Scientists find gasses from Earth in rocks from early Moon

The discovery could help scientists further understand the origins of life

Moon meteorites found on Earth contain trace gasses that lend further support to the widely held belief that our largest natural satellite formed from chunks of our planet that were ejected in a massive impact.

Patrizia Will, a doctoral research student at ETH Zurich, studied six separate Moon rocks picked up by NASA in Antarctica, and discovered traces of helium and neon trapped inside the chunks of lunar basalt.

The discovery, Will said, is a first: "Finding solar gases… in basaltic materials from the Moon that are unrelated to any exposure on the lunar surface was such an exciting result."

Will and her fellow scientists concluded that the helium and neon traces found in the rocks were of Earth origin because of how they were likely involved in the Moon's formation. As it formed, the scientists said, the Moon pushed magma up to its surface, where it rapidly cooled into rocks, like the ones later found on Earth.


Meteorite LAP 02436, one of those tested

Additional basalt formed over the top of the earliest hardened magma, protecting the older rocks and their gasses from cosmic rays and solar winds.

The gasses themselves were trapped in particles of glass, leaving behind isotopic signatures indicating that they were present from the earliest days of the Moon's formation. While some noble gasses are present on the Moon's surface, the ETH Zurich team said the presence in lunar basalt indicates the gasses came from the interior of the early Moon, not external sources like solar winds. 

According to the team, the noble gas mass spectrometer used to test the rocks confirmed that fact.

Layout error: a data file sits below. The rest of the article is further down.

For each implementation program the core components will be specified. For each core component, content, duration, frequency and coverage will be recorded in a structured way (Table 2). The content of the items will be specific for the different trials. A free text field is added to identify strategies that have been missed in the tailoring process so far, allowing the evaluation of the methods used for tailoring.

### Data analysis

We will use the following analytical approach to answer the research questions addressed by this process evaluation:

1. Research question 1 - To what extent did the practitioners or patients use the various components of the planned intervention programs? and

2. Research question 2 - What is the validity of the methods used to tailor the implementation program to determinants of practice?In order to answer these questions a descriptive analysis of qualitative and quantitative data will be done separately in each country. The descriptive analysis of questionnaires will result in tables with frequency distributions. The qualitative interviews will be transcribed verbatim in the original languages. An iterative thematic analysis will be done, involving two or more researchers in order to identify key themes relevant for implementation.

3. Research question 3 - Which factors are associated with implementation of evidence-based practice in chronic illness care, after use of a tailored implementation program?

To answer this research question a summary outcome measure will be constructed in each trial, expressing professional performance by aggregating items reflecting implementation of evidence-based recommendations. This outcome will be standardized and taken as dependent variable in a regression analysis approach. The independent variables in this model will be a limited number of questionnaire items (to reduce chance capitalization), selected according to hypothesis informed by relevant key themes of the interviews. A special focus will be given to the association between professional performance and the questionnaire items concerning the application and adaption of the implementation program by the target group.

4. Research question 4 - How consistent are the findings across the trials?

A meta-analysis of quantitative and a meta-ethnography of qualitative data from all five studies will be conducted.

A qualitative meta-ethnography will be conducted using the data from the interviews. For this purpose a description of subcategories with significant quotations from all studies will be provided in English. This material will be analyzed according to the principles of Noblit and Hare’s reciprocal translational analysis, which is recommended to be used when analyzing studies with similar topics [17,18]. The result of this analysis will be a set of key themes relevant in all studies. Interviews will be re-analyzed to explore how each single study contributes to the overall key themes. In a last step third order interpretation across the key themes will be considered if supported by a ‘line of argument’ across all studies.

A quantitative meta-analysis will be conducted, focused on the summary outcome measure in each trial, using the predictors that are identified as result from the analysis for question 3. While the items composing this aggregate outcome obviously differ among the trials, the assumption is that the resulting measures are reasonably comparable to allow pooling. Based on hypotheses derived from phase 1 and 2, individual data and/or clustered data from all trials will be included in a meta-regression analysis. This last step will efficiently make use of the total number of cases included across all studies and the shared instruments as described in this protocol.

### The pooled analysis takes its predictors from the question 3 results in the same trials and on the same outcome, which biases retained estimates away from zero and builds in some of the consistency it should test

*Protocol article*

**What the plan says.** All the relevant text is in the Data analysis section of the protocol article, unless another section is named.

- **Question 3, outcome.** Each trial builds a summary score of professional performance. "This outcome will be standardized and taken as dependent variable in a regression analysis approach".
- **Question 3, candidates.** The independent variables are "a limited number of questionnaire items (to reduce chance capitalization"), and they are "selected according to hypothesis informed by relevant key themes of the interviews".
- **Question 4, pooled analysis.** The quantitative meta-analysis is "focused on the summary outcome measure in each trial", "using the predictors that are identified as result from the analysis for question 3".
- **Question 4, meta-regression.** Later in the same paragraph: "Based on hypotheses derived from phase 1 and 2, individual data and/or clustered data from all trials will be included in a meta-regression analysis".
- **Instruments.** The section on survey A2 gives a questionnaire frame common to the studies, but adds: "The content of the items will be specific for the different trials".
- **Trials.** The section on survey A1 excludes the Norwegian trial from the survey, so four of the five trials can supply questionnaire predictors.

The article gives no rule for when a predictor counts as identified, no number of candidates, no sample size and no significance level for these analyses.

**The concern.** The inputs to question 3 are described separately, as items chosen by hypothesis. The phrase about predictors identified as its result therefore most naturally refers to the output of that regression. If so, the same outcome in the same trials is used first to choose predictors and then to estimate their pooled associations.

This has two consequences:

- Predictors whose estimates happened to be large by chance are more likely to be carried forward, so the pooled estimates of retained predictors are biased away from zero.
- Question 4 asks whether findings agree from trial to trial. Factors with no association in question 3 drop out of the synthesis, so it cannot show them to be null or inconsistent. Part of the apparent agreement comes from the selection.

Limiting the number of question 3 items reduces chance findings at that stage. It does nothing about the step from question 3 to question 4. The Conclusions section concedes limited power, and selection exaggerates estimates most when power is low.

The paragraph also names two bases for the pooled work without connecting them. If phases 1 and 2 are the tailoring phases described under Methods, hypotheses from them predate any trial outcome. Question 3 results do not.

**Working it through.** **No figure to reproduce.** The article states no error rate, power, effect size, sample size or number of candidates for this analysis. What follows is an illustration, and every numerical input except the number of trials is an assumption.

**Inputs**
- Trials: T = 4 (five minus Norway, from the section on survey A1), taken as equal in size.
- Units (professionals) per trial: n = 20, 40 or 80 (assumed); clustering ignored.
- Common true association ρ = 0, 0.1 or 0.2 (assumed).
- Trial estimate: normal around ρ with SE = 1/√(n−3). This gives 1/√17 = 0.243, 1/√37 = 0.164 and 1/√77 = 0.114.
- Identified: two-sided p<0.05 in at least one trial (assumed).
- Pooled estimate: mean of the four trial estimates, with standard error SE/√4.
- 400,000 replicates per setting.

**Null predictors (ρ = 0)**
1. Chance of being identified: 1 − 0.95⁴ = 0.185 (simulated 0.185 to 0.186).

Dubbed "Tom Dooley" for the Appalachian folk song known to the team through The Grateful Dead's recording of the tune, the instrument was able to detect helium and neon in much higher quantities than expected, suggesting it didn't come from chance gusts of interplanetary wind. 

"The research team was able to measure sub-millimeter glass particles from the meteorites and rule out solar wind as the source of the detected gases," ETH Zurich said. 

Professor Henner Busemann of ETH Zurich's Earth sciences department said he believes the discovery will lead to a race to find heavy noble gasses and isotopes in other meteorites. He speculates future experiments may look for xenon and krypton, which are harder to identify, as well as volatile compounds like hydrogen and halogens.

Busemann is interested in learning more about how such gasses survived the "brutal and violent" formation of the Moon, which may help shed light into the origins of life. 

"Such knowledge might help scientists in geochemistry and geophysics to create new models that show more generally how such most volatile elements can survive planet formation, in our solar system and beyond," Busemann said. ®

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